David Johnson was not the elite RB you thought he was after 2016
David Johnson’s career with the Arizona Cardinals had to have taken a turn somewhere and for some reason.
It could’ve been when Bruce Arians, the head coach who built his offense around Johnson, retired in 2017.
Maybe it came before that, when to cap a historic 2016, Johnson sprained his MCL in the season finale. Maybe it was the wrist injury in the first game back from the knee scare that abruptly canceled the running back’s 2017 season.
Scheme fit, play-calling and poor offensive line performance played their parts, too.
But at some point during the past few seasons, it became clear that the problem was with the running back — not all the things around him.
Johnson’s 2016 season was fantastic on the field and exciting to watch from the stands. It shouldn’t be overlooked as one of the better seasons put together by a running back ever, or at least the most unique. Johnson’s 15 straight games of more than 100 scrimmage yards tied a record held by Barry Sanders. He set a Cardinals mark for scrimmage yards over a full season and in terms of total touchdowns through his first two years as a pro ranked among a handful of Hall of Fame players.
Was that sustainable? It’d be silly to think so.
The Cardinals and general manager Steve Keim came to an even more realistic conclusion at some point in the past two years.
Arizona traded for running back Kenyan Drake midseason in 2019. The team put a transition tag on him Monday and then traded Johnson in a blockbuster to the Houston Texans for receiver DeAndre Hopkins.
The trigger decision to prompt that Monday action was all about this: Drake didn’t just have the “hot hand,” as coach Kliff Kingsbury and Keim said of the decision to bench Johnson last year.
Drake is and has been a younger, under-utilized and more productive running back when their entire careers are considered.
Dicing up the tape and taking a look at the numbers bore out the reality.
|Stat||Kenyan Drake 2019||Chase Edmonds 2019||David Johnson 2019||David Johnson 2018||David Johnson 2016|
|Yards per attempt||4.8||5.1||3.7||3.6||4.2|
|Yards after contact||2.69||2.95||2.05||2.38||2.53|
|Forced missed tackle rate||17.0%||13.3%||6.4%||8.5%||15.0%|
|Explosive run rate||12.9%||15.0%||8.5%||7.8%||11.6%|
(Stats via Pro Football Focus)
Drake and Chase Edmonds last year were wildly more explosive and more elusive than Johnson.
Even comparing Drake’s entire 2019 season split between the Dolphins and Cardinals to Johnson’s historic 2016 campaign makes the former appear superior in terms of missed tackles forced and the explosive runs created per carry.
Drake’s 3.15 yards after contact per attempt over his career is significantly greater than Johnson’s 2.44.
As a receiver, Johnson is considered a more skilled route-runner, but their yards after catch numbers over the course of their careers are 8.1 and 8.0, respectively.
In career scrimmage yards per touch, Drake (5.5) slightly outpaces Johnson (5.4).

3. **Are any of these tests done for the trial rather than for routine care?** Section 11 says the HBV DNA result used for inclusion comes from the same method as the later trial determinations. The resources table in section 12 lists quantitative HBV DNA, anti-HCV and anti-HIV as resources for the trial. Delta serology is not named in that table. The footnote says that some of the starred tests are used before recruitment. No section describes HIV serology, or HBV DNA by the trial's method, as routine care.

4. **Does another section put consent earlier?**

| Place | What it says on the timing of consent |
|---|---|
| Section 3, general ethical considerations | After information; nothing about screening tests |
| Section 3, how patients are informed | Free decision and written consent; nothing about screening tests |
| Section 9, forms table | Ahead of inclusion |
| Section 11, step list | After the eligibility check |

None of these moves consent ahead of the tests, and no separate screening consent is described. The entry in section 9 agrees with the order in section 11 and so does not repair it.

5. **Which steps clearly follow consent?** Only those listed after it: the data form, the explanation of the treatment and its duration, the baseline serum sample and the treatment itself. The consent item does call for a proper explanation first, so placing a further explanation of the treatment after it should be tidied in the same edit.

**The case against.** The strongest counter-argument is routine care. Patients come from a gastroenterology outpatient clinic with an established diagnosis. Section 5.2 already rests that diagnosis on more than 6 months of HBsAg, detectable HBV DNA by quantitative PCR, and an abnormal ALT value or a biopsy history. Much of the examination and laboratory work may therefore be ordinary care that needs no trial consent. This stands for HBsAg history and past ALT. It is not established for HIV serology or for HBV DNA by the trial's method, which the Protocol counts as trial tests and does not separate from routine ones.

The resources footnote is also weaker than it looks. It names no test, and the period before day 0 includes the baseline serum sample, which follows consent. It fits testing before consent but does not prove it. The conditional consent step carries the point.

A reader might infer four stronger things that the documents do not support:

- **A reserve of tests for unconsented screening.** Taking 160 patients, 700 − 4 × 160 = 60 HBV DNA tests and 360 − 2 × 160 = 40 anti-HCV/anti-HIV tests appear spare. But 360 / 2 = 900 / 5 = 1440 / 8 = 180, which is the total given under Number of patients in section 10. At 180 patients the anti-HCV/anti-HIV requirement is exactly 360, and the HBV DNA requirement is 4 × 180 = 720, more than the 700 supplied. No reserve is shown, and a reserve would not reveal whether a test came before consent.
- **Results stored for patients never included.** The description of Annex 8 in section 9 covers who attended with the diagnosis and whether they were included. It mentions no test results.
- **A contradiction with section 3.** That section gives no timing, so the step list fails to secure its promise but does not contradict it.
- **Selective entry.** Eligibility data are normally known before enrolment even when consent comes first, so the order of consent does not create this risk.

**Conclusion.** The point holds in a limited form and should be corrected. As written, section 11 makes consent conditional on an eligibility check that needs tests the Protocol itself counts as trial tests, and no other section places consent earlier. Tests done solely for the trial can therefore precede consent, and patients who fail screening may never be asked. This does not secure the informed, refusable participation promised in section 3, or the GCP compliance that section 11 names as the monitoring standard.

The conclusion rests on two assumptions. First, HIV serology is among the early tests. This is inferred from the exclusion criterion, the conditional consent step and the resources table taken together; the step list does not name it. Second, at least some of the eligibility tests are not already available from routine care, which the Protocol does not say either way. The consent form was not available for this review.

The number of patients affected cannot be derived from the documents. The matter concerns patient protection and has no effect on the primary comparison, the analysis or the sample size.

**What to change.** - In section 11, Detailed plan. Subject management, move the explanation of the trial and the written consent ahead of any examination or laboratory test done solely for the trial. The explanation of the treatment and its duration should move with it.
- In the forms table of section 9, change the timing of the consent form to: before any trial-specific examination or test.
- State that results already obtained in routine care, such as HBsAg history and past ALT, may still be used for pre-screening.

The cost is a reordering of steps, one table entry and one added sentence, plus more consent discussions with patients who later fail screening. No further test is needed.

Johnson’s numbers largely declined over the past three seasons. That Johnson dropped off from 2018 to 2019 considering the offensive coaching staff improvements and offensive line health stabilizing said a lot about whether outside factors could be blamed for a lack of production.
The Cardinals gave Johnson chances. They rode with him early on in 2019 after he showed signs of drop-off in 2018. Injuries popped up again.
They continued to support him publicly — albeit with some respectful criticism from Keim — through his failure to jump back into the fold following Arizona’s trade for Drake. The Cardinals promoted Johnson’s charity work and his effort to fight his way into a bigger role, and the running back himself remained honest about being frustrated. He didn’t pass blame while acknowledging disagreements about why his play had dropped off.
Those things shouldn’t be missed.
The lack of on-field production just couldn’t be overlooked.
Johnson just never looked like the back who rushed for 1,239 yards to go with 879 receiving yards in his second NFL season.
His 2018 was a relatively healthy campaign, but an injury-plagued offensive line and uninspiring gameplans by two offensive coordinators under head coach Steve Wilks limited him.
Johnson still rushed for 940 yards and seven touchdowns, adding 446 receiving yards, but the early signs of a coach’s distrust cropped up when then-rookie Edmonds took a key third-down snap from Johnson in the third game of the season.
Now with 989 touches and with many more plays wearing on the 28-year-old Johnson — Drake is only 25 years old with 600 touches in his NFL career — it made sense for Arizona to move on.
Kingsbury, like Wilks, clearly saw better options on Arizona’s roster. Both of them saw Johnson as a liability too often.
As it became more clear Drake was more than just the “hot hand,” the Cardinals through the media expressed the belief that Johnson could find that 2016 magic once again. Likely, that was just to keep Johnson’s trade value at a maximum, even as it appeared Arizona would have to sweeten any Johnson deal by eating money or throwing in a draft pick for the troubles of taking a risk on the 28-year-old back.
Agreeing to trade Johnson for Hopkins ended the two years of waiting.
The Cardinals had determined Johnson didn’t struggle because Arians left him or because Mike McCoy would only run him up off the hip of a rookie center. It wasn’t that Wilks and Kingsbury stunted his confidence or rhythm by pulling him out of the game too often and in key moments.
It’s that there was a better running back or two on the Cardinals roster all along.